NEW YORK, N.Y. – U.S. health officials have announced they will begin screening airline passengers from Wuhan, China, for a new coronavirus that is making people sick.
The U.S. Centers for Disease Control and Prevention (CDC) announced Friday it would begin the screening immediately at three U.S. airports that receive most of the travelers from Wuhan: San Francisco (SFO), New York (JFK), and Los Angeles (LAX) airports.
People traveling from Wuhan will have their temperature checked and be asked about symptoms.
The CDC is deploying about 100 additional staff to the three airports to supplement existing staff at CDC quarantine stations located at those airports.
The CDC says the additional screenings are part of an effort to better detect and prevent the newly identified 2019 Novel Coronavirus (“2019-nCoV”) that emerged in China last month and has sickened dozens of people in China, Thailand and Japan, and has been tied to two deaths in China.
Based on current information, the CDC says the risk from 2019-nCoV to the American public is currently deemed to be low. Nevertheless, the CDC says it’s taking proactive precautions.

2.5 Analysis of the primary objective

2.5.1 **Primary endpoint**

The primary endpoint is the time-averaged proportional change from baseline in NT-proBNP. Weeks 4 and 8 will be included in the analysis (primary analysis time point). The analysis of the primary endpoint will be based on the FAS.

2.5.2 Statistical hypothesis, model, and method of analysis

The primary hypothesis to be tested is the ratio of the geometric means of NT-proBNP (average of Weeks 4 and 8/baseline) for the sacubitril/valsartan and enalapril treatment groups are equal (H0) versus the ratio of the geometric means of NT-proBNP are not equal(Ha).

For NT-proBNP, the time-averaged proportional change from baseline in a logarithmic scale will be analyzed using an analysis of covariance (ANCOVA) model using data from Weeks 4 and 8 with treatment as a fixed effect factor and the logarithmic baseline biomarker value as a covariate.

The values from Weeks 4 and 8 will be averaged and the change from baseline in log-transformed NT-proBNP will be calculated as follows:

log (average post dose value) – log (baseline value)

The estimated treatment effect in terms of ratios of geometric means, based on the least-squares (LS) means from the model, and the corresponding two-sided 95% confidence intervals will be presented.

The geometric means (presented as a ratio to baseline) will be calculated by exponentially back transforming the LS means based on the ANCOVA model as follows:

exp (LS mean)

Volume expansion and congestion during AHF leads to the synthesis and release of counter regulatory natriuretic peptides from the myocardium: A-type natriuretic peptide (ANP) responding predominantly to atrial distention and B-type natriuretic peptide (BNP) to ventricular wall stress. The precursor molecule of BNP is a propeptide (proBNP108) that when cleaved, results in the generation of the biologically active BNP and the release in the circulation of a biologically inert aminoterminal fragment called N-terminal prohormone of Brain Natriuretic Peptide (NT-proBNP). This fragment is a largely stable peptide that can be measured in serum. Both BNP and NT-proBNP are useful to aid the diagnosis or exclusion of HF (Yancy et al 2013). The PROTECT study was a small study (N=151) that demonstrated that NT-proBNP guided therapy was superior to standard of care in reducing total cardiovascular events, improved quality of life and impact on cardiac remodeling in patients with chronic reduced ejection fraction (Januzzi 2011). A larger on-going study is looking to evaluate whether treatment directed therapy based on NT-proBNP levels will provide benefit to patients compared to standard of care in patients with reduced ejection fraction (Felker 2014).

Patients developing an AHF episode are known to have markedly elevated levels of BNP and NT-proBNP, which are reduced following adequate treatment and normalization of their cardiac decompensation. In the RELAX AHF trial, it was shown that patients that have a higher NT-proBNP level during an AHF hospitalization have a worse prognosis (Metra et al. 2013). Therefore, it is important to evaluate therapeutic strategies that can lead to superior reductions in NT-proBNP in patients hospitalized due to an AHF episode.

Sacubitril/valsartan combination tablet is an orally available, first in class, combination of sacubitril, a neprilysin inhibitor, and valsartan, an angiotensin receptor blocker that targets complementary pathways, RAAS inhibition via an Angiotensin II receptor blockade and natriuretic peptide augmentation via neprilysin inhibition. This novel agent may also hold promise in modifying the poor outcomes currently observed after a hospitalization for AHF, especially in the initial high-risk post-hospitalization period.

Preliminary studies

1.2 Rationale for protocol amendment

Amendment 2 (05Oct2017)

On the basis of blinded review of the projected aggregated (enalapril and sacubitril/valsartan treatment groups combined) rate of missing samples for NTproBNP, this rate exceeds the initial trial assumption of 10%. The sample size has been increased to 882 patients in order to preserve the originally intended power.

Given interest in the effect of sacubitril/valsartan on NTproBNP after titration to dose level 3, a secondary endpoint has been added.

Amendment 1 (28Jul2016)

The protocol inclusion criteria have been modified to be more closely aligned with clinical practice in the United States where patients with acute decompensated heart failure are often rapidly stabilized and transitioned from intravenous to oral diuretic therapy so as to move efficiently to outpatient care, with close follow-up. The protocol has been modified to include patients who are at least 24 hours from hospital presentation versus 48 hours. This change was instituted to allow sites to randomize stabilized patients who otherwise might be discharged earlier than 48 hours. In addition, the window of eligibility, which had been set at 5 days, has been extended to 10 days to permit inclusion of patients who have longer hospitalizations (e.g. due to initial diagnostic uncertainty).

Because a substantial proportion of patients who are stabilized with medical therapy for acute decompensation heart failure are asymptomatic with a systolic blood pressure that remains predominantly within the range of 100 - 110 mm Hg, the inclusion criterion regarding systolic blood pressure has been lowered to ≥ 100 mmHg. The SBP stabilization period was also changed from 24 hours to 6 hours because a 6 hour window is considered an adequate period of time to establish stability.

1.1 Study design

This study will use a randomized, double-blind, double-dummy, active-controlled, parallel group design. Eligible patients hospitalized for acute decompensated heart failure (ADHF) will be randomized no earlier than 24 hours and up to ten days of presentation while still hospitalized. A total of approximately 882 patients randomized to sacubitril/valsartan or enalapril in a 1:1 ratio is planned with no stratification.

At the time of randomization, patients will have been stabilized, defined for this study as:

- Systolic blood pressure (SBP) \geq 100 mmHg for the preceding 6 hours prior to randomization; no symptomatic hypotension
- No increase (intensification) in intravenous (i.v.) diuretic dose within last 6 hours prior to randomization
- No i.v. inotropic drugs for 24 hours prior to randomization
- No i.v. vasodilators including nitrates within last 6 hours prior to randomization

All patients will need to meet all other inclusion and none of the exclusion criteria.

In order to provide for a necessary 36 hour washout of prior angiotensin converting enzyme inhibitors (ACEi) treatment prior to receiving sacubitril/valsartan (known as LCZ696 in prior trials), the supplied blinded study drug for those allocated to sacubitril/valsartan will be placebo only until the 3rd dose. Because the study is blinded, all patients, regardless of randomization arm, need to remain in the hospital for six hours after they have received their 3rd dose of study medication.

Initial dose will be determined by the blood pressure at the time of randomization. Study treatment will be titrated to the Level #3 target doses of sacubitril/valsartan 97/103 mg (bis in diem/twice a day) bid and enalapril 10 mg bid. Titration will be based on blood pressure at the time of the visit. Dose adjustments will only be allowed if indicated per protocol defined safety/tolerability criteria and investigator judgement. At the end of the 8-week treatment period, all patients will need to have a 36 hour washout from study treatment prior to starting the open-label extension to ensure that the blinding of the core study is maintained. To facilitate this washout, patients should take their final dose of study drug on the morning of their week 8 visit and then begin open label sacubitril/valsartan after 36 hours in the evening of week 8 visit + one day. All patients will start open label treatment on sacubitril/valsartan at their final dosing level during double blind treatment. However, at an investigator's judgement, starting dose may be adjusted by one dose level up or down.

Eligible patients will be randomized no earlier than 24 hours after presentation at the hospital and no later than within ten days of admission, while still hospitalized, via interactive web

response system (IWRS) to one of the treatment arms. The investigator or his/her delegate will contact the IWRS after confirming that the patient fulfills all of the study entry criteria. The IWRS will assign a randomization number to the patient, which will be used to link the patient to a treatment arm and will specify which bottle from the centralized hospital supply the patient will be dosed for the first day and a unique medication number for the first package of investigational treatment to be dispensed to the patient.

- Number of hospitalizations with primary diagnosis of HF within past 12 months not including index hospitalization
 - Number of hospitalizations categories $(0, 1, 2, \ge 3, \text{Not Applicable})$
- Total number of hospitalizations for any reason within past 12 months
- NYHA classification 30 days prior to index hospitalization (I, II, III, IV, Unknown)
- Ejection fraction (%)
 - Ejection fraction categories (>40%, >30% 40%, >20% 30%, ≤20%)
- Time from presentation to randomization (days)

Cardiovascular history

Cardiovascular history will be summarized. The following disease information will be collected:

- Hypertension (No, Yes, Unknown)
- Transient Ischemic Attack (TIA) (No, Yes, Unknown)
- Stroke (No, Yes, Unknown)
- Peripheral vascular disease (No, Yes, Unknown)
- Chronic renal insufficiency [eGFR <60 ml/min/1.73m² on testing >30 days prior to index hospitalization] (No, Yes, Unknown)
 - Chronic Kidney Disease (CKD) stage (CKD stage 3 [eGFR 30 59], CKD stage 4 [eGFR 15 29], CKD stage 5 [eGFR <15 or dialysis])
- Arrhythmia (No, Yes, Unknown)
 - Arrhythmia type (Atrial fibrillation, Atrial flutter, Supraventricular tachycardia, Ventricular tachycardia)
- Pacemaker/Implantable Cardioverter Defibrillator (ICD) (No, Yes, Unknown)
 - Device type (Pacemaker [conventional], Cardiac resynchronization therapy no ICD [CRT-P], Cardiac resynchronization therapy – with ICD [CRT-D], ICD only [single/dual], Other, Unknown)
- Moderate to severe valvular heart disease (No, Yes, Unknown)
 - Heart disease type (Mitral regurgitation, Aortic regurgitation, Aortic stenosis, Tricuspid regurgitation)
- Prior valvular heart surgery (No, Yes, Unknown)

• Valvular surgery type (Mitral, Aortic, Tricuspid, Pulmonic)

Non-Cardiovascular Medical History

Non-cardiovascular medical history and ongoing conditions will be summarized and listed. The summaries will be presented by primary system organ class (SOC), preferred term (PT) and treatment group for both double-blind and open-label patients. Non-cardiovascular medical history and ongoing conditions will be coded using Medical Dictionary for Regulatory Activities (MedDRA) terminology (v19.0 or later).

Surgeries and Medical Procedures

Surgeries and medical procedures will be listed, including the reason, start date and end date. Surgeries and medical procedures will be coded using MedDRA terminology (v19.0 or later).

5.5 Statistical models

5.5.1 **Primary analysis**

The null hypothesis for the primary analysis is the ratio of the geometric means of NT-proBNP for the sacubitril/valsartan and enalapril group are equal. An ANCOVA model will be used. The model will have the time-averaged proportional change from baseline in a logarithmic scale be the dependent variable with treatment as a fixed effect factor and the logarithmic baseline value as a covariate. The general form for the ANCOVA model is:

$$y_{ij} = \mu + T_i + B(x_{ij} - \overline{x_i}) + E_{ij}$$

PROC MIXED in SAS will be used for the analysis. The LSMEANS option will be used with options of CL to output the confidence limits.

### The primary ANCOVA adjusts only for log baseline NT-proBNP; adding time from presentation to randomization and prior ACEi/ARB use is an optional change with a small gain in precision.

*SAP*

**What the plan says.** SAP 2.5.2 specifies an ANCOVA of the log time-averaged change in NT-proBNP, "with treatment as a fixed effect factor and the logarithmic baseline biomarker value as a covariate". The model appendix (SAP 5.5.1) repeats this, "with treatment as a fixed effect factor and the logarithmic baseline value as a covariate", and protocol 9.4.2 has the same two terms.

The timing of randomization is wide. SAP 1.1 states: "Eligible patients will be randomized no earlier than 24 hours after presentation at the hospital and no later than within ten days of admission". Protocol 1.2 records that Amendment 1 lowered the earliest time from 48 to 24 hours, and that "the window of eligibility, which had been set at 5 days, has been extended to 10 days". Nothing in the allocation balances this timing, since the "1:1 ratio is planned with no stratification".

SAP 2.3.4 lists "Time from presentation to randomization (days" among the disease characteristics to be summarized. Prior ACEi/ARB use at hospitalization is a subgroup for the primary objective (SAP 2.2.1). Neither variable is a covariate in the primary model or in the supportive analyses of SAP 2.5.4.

Chinese health officials report that most of the patients infected with 2019-nCoV have had exposure to a large market where live animals were present, suggesting this is a novel virus that has jumped the species barrier to infect people. They report no sustained spread of this virus in the community, but there are indications that some limited person-to-person spread may have occurred.
“To further protect the health of the American public during the emergence of this novel coronavirus, CDC is beginning entry screening at three ports of entry. Investigations into this novel coronavirus are ongoing and we are monitoring and responding to this evolving situation,” said Martin Cetron, M.D., Director of CDC’s Division of Global Migration and Quarantine.
The CDC started a similar screening program at U.S. airports in 2014 during a large outbreak of Ebola in West Africa.